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Food is more than just sustenance––it can be a wild romp through a fiery hellscape in the case of Nashville hot chicken, or a joyride on a geyser of steaming hot broth if the dish is soup dumplings.
Digging into a flavorful favorite like barbecue or boba doesn’t just satiate hunger, it jumpstarts the nervous system, according to a new campaign from Postmates that draws a direct line between mealtime and synapses.
The work, called “This Is Your Brain on Food,” launches today with a series of animated short videos that bring to life the visceral pleasure of eating doughnuts, sushi and other noshes.
“We’re leaning into what it feels like when you take that first bite of some spectacular dish,” David Kim, executive creative director of Postmates, told Adweek. “Certain foods trigger a deep emotion, and that’s an insight that felt smart, unmined and uniquely Postmates.”
It’s also a not-so-subtle nod to the iconic PSAs that debuted in the late 1980s under the banner “This Is Your Brain on Drugs.” Each spot opens with a disembodied head cracking open, a callback to the infamous eggs in a skillet.
Postmates and Mother took cues from those classic Partnership for a Drug-Free America spots, as well as MTV’s animated on-air logos and a scene from Disney’s Ratatouille in which a bite of food triggers a flood of memories for a central character.
Because different types of food elicit various reactions, creatives hired a number of visual artists to interpret those experiences, saying a live-action version of the campaign would’ve been impossible.
The result is nine different animated shorts that range widely in their styles, including a peek into the sugar rush that comes from drinking boba tea. Hint: It’s a mashup of candy-colored psychedelia and video game play.
Another standout: the action-packed claymation journey to hell and back, complete with a motorcycle-riding character named Keith who’s pursued by demon creatures and powered by hot chicken.
“Each piece of food had its own brief,” Dave Estrada, creative director at Mother LA, told Adweek. “We were going for that euphoric moment, which could be serenity and bliss or pleasure and pain.”
Though the ads are short—6 and 15 seconds via production house Nexus Studios—they were “a staggering amount of work,” given the animation and visual effects process, Estrada said. The campaign, first conceived in the spring, was in production for three months.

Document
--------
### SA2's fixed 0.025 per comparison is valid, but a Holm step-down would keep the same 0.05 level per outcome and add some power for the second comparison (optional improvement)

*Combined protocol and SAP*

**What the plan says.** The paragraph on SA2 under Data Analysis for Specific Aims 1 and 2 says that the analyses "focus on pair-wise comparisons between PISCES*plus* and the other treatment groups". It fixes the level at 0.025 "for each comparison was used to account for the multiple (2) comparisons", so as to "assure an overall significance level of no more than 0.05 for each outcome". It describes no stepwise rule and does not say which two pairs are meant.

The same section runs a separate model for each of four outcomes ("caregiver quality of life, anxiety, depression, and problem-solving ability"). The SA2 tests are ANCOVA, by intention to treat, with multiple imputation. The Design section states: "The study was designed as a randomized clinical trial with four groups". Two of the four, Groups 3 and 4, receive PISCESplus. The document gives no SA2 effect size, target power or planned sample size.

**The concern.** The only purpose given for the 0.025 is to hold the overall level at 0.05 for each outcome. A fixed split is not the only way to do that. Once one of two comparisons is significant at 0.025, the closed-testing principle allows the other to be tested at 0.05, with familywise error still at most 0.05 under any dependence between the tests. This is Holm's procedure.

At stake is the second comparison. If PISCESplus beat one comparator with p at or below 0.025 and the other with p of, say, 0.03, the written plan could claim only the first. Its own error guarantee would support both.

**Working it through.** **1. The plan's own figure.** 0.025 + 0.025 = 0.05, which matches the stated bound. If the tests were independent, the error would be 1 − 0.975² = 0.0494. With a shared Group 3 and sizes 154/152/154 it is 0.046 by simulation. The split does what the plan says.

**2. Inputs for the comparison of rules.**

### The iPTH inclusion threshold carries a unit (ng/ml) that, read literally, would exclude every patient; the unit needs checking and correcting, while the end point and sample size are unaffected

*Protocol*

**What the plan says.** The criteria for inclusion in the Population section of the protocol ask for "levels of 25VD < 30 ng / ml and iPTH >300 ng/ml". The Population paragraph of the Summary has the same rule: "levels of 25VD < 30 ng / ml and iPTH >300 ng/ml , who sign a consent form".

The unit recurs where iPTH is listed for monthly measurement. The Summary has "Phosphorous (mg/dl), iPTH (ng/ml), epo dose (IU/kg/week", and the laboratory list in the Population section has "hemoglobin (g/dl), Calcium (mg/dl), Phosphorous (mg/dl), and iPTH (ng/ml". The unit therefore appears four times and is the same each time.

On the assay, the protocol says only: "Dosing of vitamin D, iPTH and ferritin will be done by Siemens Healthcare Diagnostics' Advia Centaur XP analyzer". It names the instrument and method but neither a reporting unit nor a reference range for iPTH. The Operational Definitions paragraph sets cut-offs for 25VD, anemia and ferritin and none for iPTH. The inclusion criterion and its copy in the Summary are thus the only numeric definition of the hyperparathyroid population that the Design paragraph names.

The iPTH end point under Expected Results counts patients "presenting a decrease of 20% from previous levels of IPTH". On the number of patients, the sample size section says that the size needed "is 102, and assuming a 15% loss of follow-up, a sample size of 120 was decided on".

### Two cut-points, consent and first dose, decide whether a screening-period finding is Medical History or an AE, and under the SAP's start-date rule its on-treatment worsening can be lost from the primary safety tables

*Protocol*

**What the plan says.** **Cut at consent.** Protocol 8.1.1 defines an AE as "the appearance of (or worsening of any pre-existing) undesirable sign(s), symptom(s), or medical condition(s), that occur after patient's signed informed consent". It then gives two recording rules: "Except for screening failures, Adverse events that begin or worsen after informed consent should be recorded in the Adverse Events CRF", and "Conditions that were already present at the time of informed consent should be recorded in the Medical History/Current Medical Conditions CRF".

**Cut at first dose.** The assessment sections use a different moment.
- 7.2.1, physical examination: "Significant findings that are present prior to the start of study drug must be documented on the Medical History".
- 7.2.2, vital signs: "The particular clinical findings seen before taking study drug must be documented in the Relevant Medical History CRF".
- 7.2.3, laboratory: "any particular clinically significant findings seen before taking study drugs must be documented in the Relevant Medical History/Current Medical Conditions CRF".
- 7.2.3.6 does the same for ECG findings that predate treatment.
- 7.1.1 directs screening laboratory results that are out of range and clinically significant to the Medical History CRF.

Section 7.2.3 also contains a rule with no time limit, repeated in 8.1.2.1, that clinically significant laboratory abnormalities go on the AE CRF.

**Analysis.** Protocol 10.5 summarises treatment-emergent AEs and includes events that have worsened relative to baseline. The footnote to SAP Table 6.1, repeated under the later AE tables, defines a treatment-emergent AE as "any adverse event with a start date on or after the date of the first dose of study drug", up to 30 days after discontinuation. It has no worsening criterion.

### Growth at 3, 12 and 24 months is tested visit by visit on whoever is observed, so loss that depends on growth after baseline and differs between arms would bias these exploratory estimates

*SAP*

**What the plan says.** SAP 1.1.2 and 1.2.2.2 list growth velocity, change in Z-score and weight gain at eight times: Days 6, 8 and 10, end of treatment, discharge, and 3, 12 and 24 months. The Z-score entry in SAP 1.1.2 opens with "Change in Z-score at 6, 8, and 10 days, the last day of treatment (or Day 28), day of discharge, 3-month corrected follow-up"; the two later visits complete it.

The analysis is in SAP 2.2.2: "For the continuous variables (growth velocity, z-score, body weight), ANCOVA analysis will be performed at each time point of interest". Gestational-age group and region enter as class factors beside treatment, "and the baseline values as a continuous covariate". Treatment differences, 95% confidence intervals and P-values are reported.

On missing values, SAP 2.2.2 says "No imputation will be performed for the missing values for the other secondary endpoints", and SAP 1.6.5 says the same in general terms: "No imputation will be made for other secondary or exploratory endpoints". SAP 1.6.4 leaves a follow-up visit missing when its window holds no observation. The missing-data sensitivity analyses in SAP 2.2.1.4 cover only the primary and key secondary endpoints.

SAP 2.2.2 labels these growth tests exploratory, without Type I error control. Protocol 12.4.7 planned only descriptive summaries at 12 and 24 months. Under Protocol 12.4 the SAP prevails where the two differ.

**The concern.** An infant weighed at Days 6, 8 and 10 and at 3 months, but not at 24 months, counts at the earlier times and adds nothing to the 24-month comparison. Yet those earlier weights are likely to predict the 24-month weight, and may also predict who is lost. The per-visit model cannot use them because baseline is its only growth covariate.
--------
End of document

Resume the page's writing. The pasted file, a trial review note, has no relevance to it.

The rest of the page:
Defining its turf
With the campaign, Postmates intends to “more clearly define our swim lane” and differentiate its service from sister brand Uber Eats, while retaining its irreverent personality, Kim said.
“Uber Eats has focused on the ‘anything and everything’ message in a very mainstream way,” said Brittany Hoffman, head of marketing at Postmates. “We focus on that one thing you’ve been craving.”
“This Is Your Brain on Food” drops in Los Angeles and Austin, Texas, in keeping with the brand’s emphasis on top-performing, high-growth markets with strong foodie cultures.
In addition to the short films released on digital channels, there are out-of-home ads and painted murals from artists such as Jen Stark and Akiko Stehrenberger.
Social elements include TikTok, Instagram, X and Snapchat, the latter with a unique user filter. Influencer content is still to come.
As in previous work, “This Is Your Brain on Food” calls out local merchants like Howlin’ Ray’s and Katsuya in L.A., and The Salty and Bao’d Up in Austin.
Postmates intends to keep using the tagline going forward, citing its creative flexibility and easy customization. New spots will retain the framework of the floating head, spinning food and animated journey.
The new banner feels like a natural next step for the brand strategically, Hoffman said, and brings its marketing message “closer to the point of consumption.”